prestige

noun, often attributive
pres·​tige | \ pre-ˈstēzh How to pronounce prestige (audio) , -ˈstēj \

Definition of prestige

1 : standing or estimation in the eyes of people : weight or credit in general opinion
2 : commanding position in people's minds

Other Words from prestige

prestigeful \ pre-​ˈstēzh-​fəl How to pronounce prestige (audio) , -​ˈstēj-​ \ adjective

Choose the Right Synonym for prestige

influence, authority, prestige, weight, credit mean power exerted over the minds or behavior of others. influence may apply to a force exercised and received consciously or unconsciously. used her influence to get the bill passed authority implies the power of winning devotion or allegiance or of compelling acceptance and belief. his opinions lacked authority prestige implies the ascendancy given by conspicuous excellence or reputation for superiority. the prestige of the newspaper weight implies measurable or decisive influence in determining acts or choices. their wishes obviously carried much weight credit suggests influence that arises from the confidence of others. his credit with the press

Examples of prestige in a Sentence

Her career as a diplomat has brought her enormous prestige. The job has low pay and low prestige. The family has wealth and social prestige.
Recent Examples on the Web When Donald Trump, quickly echoed by Hillary Clinton, turned against the Trans-Pacific Partnership during the 2016 presidential campaign, American power and prestige in the region took a serious hit. Walter Russell Mead, WSJ, 16 May 2022 Finally, the Freedom Agenda encourages conservatives to embrace policies that will restore American power and prestige in international affairs. Mike Pence, National Review, 31 Mar. 2022 Missing from that list is using a funder’s power and prestige to ignite a movement toward the creation and execution of ESG strategies among nonprofit organizations, including foundations. Timothy J. Mcclimon, Forbes, 7 Mar. 2022 Superstar athletes have always commanded power and prestige through their celebrity status. Steve Murray, Fortune, 24 Jan. 2022 The ancient cynics knew that lasting satisfaction cannot be derived from a constant struggle for possessions, pleasures, power, or prestige. Arthur C. Brooks, The Atlantic, 20 Jan. 2022 The prestige project is set up at Apple Studios, another coup for the tech giant’s fledgling film studio. Abid Rahman, The Hollywood Reporter, 6 Jan. 2022 Tension over Xinjiang is rising as activists call for a boycott of February's Winter Olympics in Beijing, a prestige project for the ruling party. CBS News, 23 Dec. 2021 Liberty’s rise in athletics could mean power and prestige, and FBS football is a lucrative centerpiece. Brice Particelli, Harper’s Magazine , 7 Dec. 2021 See More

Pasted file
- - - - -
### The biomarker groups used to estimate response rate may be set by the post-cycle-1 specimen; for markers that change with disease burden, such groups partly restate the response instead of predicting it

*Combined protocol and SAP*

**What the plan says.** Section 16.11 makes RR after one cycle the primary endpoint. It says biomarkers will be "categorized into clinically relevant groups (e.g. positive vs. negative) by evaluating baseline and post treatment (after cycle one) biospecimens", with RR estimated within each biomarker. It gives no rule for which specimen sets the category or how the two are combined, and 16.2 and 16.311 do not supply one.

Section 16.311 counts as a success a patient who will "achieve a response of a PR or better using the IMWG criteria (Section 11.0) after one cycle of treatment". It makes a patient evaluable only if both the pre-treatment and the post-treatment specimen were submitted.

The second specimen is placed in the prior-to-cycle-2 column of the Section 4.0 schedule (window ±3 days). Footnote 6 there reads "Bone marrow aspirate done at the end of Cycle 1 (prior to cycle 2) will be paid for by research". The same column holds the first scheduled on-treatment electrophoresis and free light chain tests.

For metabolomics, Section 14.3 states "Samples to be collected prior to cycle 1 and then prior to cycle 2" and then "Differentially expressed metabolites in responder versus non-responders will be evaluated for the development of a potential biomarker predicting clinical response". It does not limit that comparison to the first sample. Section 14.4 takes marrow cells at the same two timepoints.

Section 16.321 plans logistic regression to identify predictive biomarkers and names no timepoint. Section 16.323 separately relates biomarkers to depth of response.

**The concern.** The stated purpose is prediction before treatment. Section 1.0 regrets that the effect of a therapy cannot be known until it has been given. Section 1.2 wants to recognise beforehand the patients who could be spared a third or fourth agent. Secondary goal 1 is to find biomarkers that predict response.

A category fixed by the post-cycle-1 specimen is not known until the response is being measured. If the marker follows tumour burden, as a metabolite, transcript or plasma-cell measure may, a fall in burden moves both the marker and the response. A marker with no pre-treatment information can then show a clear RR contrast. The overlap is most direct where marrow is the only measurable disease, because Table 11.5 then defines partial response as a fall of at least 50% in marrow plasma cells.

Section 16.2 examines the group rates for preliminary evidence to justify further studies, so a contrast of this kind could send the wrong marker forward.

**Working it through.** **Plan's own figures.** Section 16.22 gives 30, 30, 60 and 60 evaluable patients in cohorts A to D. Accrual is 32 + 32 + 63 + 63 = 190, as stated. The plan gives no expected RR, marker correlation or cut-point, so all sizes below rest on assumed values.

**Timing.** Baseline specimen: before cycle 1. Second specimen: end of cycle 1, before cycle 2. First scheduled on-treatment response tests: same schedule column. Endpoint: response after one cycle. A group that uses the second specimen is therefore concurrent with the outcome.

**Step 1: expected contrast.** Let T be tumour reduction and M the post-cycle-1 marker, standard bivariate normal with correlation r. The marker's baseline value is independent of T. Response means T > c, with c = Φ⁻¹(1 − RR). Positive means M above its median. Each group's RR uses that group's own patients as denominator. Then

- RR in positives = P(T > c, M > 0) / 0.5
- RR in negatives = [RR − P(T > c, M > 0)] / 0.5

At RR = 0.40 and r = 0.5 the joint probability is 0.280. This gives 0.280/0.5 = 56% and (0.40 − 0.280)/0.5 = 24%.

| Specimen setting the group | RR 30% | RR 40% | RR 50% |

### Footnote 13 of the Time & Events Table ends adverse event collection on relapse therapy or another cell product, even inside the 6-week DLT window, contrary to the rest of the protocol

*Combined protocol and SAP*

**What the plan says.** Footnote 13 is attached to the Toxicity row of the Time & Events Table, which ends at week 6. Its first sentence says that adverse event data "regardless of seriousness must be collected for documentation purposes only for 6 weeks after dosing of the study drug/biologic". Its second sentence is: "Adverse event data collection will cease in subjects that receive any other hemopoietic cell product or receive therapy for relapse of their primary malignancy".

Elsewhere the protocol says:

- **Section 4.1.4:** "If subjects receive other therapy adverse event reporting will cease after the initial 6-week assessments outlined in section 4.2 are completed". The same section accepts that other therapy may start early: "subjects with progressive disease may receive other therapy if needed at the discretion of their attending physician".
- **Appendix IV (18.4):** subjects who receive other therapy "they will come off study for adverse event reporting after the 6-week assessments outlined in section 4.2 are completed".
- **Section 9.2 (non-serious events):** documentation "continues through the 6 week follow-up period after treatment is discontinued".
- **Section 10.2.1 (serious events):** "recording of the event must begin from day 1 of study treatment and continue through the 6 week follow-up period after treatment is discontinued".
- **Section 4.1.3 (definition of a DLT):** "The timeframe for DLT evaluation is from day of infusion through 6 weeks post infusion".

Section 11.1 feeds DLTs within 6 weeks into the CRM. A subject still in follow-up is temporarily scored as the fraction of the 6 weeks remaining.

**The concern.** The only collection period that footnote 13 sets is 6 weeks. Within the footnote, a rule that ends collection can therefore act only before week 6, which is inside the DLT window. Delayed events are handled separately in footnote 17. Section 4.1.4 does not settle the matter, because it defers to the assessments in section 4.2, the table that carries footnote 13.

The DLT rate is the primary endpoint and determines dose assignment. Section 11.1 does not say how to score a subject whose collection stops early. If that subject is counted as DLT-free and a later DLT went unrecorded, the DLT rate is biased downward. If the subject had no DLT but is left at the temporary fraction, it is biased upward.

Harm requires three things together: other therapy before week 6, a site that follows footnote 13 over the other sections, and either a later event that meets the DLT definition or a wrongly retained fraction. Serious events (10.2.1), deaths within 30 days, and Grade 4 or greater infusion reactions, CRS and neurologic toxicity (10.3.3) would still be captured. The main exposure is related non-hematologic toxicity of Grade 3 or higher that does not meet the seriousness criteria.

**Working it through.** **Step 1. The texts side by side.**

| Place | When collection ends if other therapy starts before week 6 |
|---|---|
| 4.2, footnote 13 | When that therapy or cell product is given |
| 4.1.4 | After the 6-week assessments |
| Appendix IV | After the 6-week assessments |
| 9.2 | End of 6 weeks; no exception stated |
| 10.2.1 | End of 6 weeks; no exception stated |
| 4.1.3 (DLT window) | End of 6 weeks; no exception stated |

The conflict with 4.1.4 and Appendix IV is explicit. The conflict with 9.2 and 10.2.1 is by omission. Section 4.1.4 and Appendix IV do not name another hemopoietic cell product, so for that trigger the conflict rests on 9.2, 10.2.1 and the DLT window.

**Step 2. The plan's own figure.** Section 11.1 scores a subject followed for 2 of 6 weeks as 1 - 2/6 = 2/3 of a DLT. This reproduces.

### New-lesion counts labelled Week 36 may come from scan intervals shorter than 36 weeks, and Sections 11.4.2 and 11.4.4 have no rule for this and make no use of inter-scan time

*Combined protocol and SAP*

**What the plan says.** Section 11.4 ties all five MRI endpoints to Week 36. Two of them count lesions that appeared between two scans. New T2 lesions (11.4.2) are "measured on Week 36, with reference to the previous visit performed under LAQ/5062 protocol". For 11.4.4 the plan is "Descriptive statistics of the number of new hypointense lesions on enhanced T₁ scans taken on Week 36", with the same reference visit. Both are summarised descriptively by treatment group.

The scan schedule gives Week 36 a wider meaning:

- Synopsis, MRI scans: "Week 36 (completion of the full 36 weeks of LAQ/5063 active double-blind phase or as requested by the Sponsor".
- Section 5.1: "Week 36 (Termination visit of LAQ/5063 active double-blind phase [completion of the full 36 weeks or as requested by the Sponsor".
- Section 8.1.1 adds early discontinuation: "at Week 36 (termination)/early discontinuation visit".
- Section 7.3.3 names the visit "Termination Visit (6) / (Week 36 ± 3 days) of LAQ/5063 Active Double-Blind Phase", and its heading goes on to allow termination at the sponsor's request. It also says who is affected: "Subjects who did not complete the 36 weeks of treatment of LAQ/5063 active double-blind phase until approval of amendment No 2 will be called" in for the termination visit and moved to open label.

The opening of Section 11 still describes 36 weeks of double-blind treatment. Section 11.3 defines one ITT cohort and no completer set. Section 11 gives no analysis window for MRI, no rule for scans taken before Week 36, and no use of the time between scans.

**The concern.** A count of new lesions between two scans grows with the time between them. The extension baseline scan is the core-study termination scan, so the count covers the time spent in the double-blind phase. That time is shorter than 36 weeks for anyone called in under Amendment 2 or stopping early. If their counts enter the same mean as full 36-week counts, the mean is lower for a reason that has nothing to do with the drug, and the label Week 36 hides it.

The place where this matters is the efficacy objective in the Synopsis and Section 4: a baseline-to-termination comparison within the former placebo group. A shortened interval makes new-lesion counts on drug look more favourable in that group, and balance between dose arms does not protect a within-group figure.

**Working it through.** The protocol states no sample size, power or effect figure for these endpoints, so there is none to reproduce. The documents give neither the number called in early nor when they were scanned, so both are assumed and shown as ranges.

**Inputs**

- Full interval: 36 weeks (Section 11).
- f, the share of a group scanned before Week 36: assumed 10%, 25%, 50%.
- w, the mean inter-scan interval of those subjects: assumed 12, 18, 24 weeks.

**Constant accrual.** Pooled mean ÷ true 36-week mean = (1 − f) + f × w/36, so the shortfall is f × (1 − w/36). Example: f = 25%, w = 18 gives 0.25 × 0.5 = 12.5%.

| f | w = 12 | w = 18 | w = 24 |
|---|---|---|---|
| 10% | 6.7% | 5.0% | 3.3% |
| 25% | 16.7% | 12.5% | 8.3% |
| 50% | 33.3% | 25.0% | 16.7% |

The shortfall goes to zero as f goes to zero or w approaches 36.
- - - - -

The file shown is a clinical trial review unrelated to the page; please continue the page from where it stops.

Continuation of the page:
These example sentences are selected automatically from various online news sources to reflect current usage of the word 'prestige.' Views expressed in the examples do not represent the opinion of Merriam-Webster or its editors. Send us feedback.

First Known Use of prestige

1829, in the meaning defined at sense 1

History and Etymology for prestige

French, from Middle French, conjuror's trick, illusion, from Latin praestigiae, plural, conjuror's tricks, from praestringere to graze, blunt, constrict, from prae- + stringere to bind tight — more at strain

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Time Traveler for prestige

Time Traveler

The first known use of prestige was in 1829

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Dictionary Entries Near prestige

prestidigitation

prestige

prestigiation

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Statistics for prestige

Last Updated

22 May 2022

Cite this Entry

“Prestige.” Merriam-Webster.com Dictionary, Merriam-Webster, https://www.merriam-webster.com/dictionary/prestige. Accessed 28 May. 2022.

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More Definitions for prestige

prestige

noun
pres·​tige | \ pre-ˈstēzh How to pronounce prestige (audio) \

Kids Definition of prestige

: importance or respect gained through success or excellence

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